Casey Cagle remembers picking up a copy of “PrairyErth” at a used bookstore in Georgia years ago.
The book, William Least-Heat Moon’s in-depth account of the people and history of Chase County, made him miss his southeast Kansas home.
Cagle was working as a cross-country tour guide and rarely ventured back into his home state.
Then, late last year, he decided it was time to put his efforts into promoting his own state, its heritage and its culture.
“I was going to go back to California and continue working there, but I needed a summer in Kansas to sort of get a reality check,” Cagle said. “By the end of that summer, I felt the time was right.”
Cagle’s new tour company, Prairie Earth Tours, is based out of Emporia and will offer guided tours of Kansas, specializing in trips through the Flint Hills.
“I think there’s a market for it if you approach it right,” said Cagle, 33. “People are always encouraged to experience the Flint Hills on their own, but I always try to throw something in that they would have never thought to do or that they wouldn’t have been able to do alone.”
‘The place I really love’
Cagle was a typical Kansas kid, growing up on a farm in the southeast part of the state that produced typical Kansas crops: corn, soybeans, alfalfa and wheat.
When he grew older, he developed a bit of wanderlust.
Much in the style of Least-Heat Moon, whom Cagle considers “a big influence,” he set off to travel the country in a camper.
“It turns out that looks really good on a resume for a tour guide for companies that do road trips,” Cagle said.
Cagle worked for different California companies that organize cross-country road trips – anywhere from one to nine weeks per trip, he said.
“It pretty much went everywhere but Kansas – cross country across northern states or southern states,” he said. “In the beginning, I couldn’t help but think, ‘Man, I wish I was in Kansas right now. ... I could really knock it out of the park.’ ”
Cagle also spent a year working for a couple of tour companies in the Australian Outback, he said.
But in the back of his mind, he always considered starting his own tour company in the Sunflower State, he said.
“The lifestyle working for those companies is very exciting and fulfilling, but it’s also very transient,” Cagle said. “I thought if I started my own, I could have the best of both worlds: The job I really love could be in the place I really love.”
Be a Kansas tourist
No tour with Cagle’s company is a large, “bus tour”-type experience, as his trips are usually limited to about 14 people.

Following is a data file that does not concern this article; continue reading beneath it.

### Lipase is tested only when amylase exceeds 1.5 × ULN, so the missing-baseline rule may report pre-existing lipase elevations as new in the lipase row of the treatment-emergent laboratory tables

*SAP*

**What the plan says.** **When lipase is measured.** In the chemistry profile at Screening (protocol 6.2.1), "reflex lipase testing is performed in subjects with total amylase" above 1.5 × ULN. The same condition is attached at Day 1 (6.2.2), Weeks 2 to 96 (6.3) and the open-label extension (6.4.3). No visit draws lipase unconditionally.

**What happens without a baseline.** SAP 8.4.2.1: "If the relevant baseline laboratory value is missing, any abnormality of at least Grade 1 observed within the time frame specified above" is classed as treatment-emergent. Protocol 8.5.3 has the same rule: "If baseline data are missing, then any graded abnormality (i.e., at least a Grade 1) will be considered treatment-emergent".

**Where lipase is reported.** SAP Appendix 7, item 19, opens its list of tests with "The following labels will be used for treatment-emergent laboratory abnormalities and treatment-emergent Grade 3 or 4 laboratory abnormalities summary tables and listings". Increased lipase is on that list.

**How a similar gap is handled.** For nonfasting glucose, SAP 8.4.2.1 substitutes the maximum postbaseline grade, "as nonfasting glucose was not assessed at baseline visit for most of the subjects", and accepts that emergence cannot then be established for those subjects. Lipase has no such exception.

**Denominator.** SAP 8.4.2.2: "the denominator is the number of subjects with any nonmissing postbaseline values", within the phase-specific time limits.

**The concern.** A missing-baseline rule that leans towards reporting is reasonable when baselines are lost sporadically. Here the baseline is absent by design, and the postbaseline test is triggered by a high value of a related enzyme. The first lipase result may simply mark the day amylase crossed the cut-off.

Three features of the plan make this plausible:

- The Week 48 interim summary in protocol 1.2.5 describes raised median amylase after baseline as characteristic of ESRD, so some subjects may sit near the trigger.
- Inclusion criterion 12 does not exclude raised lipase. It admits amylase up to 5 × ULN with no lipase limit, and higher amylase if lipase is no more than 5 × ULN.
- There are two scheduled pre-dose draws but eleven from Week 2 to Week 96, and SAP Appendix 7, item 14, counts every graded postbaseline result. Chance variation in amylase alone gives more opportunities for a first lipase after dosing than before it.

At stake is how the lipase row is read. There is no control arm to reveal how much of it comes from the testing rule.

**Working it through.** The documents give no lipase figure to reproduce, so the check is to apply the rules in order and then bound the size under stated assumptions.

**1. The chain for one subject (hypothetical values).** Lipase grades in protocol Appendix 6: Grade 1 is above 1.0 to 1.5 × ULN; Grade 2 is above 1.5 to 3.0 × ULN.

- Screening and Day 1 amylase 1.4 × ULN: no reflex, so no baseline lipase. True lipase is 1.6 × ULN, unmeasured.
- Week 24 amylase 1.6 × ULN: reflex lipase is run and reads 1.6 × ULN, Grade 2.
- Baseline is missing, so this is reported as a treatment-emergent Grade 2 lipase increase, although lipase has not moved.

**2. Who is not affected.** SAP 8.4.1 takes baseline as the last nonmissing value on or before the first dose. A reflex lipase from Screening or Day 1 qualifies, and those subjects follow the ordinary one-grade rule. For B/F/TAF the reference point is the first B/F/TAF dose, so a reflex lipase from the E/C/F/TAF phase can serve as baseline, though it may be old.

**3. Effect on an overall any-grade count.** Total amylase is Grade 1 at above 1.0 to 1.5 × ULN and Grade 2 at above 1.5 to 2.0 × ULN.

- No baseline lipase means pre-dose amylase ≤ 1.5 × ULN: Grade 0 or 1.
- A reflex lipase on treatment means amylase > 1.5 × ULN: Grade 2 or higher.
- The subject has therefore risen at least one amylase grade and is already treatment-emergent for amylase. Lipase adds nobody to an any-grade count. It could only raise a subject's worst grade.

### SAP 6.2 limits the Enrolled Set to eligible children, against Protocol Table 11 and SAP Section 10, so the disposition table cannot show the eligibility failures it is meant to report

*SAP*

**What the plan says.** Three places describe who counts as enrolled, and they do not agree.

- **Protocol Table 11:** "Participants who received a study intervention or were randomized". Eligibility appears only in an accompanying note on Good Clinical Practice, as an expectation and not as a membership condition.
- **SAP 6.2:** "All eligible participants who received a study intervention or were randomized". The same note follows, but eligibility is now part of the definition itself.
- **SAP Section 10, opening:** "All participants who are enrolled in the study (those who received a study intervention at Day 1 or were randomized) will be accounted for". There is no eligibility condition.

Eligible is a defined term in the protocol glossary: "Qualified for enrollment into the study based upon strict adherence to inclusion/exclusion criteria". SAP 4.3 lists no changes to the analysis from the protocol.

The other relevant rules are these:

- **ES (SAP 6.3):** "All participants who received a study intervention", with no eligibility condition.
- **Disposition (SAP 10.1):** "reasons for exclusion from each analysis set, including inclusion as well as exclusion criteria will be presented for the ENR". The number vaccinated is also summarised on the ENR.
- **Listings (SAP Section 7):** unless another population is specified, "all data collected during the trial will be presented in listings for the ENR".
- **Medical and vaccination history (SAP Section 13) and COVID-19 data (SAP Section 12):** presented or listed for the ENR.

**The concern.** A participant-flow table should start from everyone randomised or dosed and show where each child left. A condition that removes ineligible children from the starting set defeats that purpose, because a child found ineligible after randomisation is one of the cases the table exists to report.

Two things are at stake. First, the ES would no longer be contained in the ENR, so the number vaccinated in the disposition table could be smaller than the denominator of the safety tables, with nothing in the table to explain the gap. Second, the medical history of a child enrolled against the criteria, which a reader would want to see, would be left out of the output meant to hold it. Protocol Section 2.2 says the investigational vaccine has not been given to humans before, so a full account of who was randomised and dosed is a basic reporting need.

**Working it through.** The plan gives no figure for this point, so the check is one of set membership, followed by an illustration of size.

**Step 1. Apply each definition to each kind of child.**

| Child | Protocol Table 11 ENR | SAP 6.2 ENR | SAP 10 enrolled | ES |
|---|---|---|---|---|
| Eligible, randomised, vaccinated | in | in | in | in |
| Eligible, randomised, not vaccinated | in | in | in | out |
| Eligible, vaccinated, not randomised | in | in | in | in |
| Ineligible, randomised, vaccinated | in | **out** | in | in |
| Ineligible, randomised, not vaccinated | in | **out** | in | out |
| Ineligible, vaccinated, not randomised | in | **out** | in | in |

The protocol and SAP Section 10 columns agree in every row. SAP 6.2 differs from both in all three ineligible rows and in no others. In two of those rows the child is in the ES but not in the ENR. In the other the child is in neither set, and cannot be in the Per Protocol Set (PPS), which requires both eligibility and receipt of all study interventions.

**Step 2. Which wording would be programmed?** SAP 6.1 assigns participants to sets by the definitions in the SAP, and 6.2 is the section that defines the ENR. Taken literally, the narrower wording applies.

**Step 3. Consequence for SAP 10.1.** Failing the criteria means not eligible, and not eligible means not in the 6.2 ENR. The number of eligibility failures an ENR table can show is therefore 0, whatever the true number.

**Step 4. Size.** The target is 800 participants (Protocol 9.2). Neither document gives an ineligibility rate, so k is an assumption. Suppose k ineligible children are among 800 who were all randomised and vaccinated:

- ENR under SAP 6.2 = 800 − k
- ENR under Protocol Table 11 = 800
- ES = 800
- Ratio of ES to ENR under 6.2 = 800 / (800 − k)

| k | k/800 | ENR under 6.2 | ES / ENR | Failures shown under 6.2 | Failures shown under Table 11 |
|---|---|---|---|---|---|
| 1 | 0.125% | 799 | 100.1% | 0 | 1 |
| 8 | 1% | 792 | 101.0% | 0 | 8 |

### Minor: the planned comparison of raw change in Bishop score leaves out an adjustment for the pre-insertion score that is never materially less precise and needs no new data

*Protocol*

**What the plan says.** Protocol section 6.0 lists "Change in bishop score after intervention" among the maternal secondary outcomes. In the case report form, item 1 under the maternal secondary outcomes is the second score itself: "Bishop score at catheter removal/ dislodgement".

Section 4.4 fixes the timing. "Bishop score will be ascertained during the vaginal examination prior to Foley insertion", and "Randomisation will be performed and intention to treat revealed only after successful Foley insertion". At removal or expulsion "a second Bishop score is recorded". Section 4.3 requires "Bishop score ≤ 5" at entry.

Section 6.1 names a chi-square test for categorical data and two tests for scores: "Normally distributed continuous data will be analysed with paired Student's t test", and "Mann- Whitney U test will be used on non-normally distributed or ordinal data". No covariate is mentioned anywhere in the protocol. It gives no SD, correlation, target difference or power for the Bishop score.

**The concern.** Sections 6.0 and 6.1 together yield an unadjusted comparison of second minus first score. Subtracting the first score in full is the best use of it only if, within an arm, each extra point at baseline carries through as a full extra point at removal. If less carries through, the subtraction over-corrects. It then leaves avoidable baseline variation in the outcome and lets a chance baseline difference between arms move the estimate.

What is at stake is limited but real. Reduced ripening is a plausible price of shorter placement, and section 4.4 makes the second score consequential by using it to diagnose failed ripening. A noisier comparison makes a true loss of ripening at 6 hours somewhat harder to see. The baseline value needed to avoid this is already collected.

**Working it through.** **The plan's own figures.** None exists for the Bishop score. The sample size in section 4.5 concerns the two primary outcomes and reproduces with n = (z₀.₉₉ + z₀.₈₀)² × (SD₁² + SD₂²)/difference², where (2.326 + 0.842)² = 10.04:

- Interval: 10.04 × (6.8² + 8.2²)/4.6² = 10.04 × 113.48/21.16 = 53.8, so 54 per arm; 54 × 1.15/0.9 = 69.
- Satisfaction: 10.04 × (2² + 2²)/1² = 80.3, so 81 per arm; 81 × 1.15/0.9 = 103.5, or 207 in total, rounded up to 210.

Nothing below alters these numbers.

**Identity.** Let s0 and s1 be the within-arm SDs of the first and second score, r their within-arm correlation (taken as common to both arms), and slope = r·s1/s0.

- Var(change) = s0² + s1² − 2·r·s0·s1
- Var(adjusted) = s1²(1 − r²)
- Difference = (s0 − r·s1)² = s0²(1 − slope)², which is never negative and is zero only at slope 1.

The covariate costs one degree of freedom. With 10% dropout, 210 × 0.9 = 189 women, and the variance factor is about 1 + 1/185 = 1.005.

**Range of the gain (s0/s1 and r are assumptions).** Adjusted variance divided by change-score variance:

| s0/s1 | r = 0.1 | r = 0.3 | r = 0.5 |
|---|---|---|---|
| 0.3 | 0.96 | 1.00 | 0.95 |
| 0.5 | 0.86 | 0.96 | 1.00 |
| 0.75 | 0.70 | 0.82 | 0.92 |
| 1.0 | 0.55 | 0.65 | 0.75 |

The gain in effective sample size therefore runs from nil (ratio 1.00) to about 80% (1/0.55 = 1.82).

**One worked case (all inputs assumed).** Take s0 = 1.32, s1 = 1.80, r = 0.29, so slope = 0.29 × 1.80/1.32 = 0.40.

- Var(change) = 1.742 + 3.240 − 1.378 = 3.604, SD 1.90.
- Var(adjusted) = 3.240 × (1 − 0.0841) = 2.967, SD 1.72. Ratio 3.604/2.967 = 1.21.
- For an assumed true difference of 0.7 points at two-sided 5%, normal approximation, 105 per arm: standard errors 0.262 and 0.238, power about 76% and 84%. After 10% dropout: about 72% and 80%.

That’s both a product of necessity – his van/bus cannot hold more than that – and principle.
“If you have a group that size, then you can go to the small, hole-in-the-wall restaurants or the stuff that’s a little trickier to get to – if you’re going to a small town, you’re not descending on this small town with 50 people and changing the experience,” he said. “You’re experiencing it like a local would.
“I feel like it’s important to not exploit these things but protect the integrity of the places you go. It can be really good for an area’s economy, but if you don’t do it right, you can ruin the thing you went to see in the first place.”
Public trips through the Flint Hills will likely start later this spring, Cagle said.
Until then, he’s offering Kansas brewery tours: one route from El Dorado through Wichita, and another soon to begin from Topeka to Lawrence.
“We get special treatment at these different breweries, and you have a brewer on the bus to ask all the technical questions if you like,” he said. “Wichita has really turned into quite the hot spot for Kansas craft beer. The itinerary is really good.”
He also plans to offer Kansas winery trips and outings specifically tailored for photography.
All of his current tours originate and end in Emporia, where Cagle is based.
Cagle said he’s been seeing increased demand for private tours of Kansas, which people can book for a group of up to 14 people. The routes can originate and end anywhere in Kansas, and people can either follow one of his established routes or make their own.
“As far as picking out the routes, I mostly just try to go to the kind of places people wouldn’t know to go on their own,” Cagle said. “A lot of organizations that have new employees or new staff, it’d be a good thing to do ... to sort of welcome them to the area and give them a cultural experience right off the bat.
“A lot of people in the area are really proud to be associated with the Flint Hills, and if you just moved here, there’s not a lot of information readily available to let you know what that’s all about.”
Matt Riedl: 316-268-6660, @RiedlMatt
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